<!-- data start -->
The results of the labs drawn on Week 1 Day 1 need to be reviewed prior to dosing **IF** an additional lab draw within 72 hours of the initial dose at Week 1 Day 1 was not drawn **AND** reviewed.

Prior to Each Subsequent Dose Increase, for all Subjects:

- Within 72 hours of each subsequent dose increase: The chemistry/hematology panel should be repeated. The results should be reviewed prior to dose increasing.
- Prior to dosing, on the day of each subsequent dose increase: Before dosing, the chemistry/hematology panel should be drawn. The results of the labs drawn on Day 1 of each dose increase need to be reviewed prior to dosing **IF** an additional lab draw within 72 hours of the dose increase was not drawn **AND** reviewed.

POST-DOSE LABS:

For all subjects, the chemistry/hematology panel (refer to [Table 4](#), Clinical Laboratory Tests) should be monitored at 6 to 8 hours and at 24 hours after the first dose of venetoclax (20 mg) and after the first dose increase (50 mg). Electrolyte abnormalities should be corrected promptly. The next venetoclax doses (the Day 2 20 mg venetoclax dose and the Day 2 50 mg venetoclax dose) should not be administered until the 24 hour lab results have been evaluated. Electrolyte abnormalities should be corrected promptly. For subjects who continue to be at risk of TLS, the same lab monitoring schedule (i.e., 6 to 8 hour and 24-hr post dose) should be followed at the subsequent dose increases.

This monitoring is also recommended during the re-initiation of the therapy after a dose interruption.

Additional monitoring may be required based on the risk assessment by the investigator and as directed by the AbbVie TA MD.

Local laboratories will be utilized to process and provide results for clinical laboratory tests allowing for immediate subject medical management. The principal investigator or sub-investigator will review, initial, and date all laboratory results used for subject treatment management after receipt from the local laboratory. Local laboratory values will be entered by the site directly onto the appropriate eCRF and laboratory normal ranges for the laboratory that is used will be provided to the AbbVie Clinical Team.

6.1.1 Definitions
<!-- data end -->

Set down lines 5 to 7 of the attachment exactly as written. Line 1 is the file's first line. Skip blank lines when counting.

POST-DOSE LABS:

For all subjects, the chemistry/hematology panel (refer to [Table 4](#), Clinical Laboratory Tests) should be monitored at 6 to 8 hours and at 24 hours after the first dose of venetoclax (20 mg) and after the first dose increase (50 mg). Electrolyte abnormalities should be corrected promptly. The next venetoclax doses (the Day 2 20 mg venetoclax dose and the Day 2 50 mg venetoclax dose) should not be administered until the 24 hour lab results have been evaluated. Electrolyte abnormalities should be corrected promptly. For subjects who continue to be at risk of TLS, the same lab monitoring schedule (i.e., 6 to 8 hour and 24-hr post dose) should be followed at the subsequent dose increases.

This monitoring is also recommended during the re-initiation of the therapy after a dose interruption.